One of my favourite poets is Norman MacCaig. One of my favourite Norman MacCaig poems is Landscape and I. It begins:
Landscape and I get on together well.
Though I’m the talkative one, still he can tell
His symptoms of being to me, the way a shell
Murmurs of oceans.
A conversation with the landscape more or less encapsulates what I’ve been doing with my working life for the last 30 years. So that poem slips into my mind more often than most.
It came into my mind again a few days ago on a low flank of Schiehallion, watching the mountain bask in the kind of sunlight that only summer can contrive, for Schiehallion was central to the landscape that brought the poem into being.
Sometimes with a Norman MacCaig poem, you have to hang in there until the last few lines before you get to see what he’s been getting at all along. Landscape and I is one. It ends:
This means, of course, Schiehallion in my mind
Is more than mountain. In it he leaves behind
A meaning, an idea, like a hind
Couched in a corrie.
So then I’ll woo the mountain till I know
The meaning of the meaning, no less. Oh,
There’s a Schiehallion anywhere you go.
The thing is, climb it.
A specific occasion had brought me to Schiehallion this time (instead of the mountain for its own sake, which is the usual reason) – the launch of the Heart of Scotland Forest Partnership.
East Schiehallion is owned and managed by the John Muir Trust, and their property manager there, Dr Liz Auty, has been coaxing this project towards reality for more than three years.
In her own words: “We have a long-term vision to turn this vast upland area into a living, breathing landscape of native trees, woodland corridors, flourishing wildlife and picturesque footpaths.”
In Scotland, if there is one thing above all others for which nature thirsts, it is trees. Native woodland cover that is permitted to find something like its own level is the answer to almost everything, to a burgeoning ecosystem, to enriched biodiversity, to a healthier climate and yes, to healthier people.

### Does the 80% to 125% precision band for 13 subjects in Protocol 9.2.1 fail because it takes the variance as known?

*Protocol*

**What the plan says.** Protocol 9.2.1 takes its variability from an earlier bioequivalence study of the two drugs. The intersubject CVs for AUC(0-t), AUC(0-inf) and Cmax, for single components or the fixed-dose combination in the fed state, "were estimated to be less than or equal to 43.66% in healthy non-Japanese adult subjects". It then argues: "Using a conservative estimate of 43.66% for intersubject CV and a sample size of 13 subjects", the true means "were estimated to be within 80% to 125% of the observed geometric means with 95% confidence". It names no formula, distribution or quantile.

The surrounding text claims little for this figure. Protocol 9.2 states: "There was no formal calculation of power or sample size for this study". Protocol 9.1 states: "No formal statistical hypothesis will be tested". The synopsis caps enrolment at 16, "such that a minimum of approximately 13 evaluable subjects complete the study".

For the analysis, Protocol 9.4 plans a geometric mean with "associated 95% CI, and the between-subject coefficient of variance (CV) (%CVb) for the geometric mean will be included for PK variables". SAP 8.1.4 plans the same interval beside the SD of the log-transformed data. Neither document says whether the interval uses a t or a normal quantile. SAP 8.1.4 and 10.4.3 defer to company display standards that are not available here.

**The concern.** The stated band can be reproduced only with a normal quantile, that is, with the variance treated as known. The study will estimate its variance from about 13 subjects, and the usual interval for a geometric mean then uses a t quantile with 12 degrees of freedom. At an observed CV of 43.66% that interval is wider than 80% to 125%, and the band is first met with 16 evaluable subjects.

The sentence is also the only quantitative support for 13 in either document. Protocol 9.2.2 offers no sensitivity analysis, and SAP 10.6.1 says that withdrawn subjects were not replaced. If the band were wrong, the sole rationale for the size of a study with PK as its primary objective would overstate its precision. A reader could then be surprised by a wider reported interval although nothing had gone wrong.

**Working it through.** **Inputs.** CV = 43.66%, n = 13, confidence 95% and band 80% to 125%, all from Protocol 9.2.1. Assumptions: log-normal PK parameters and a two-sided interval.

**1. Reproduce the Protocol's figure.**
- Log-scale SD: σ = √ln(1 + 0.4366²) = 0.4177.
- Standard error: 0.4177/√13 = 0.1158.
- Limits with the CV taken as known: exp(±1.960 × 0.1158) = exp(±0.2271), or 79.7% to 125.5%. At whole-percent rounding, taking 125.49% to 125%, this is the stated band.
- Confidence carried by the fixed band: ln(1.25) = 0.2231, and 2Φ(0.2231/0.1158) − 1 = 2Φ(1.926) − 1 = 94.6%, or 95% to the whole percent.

One of the trust’s aims with this partnership venture is “to bring locals and visitors closer to the land”, and that should be one of the great endeavours of nature conservation.
All nature’s problems in a country like ours stem from the fact our ancestors devoted infinite resources and ingenuity into putting distance between ourselves and nature. Here is a project that sets out to turn that centuries-old tide.
To that end the John Muir Trust has formed a partnership with Highland Perthshire Communities Land Trust (whose work on Dun Coillich to the south of Schiehallion is already characterised by vigorously regenerating woodland), Forest Enterprise’s East Foss estate, neighbouring Kynachan estate, the Scottish Wildlife Trust and Woodland Trust Scotland.
The potential is almost limitless, but its ambition includes restored and recreated woodlands linked by planted woodland corridors, and that ambition reaches from Loch Rannoch to Loch Tay, and from shoreline to treeline.
The scale is such that it can truly make a difference, for nothing on planet Earth responds to encouragement like nature, and encouragement on this scale will prompt nature to respond in ways that may surprise us all.
John Muir Trust chief executive Andrew Bachell said at the launch that woodland should be no respecter of borders, or fences, and that is nature’s way too.
It occurs to me that Loch Tay is just a handful of miles away from Forest Enterprise’s Strathyre Forest, which is itself a component part of the forest partnership that is the Great Trossachs Forest, an endeavour that stretches all the way west to Loch Lomond.
One more substantial woodland corridor could link the Great Trossachs Forest with the Heart of Scotland Forest Partnership. Nature’s response would be one of spectacular celebration.
So amid the bonhomie and the coffee and some very good cake, the speeches, and the symbolic planting of trees in the lee of sun-smitten Schiehallion last week, there was a serious declaration of intent. To bring such a partnership into being has already taken years, but now, in addition to fashioning the resurrected forest, the tricky part begins – bringing the people back where they belong, which is closer to the land.
John Muir himself recognised the value of that connection when he wrote: “Thousands of tired, nerve-shaken, over-civilised people are beginning to find out that going to the mountains is going home, that wildness is a necessity…”
The ambition of the Heart of Scotland Forest partnership is both big and beautiful.
You might say it’s a Schiehallion of an ambition, and as you now know if you didn’t before, there’s a Schiehallion anywhere you go.
The thing is, climb it.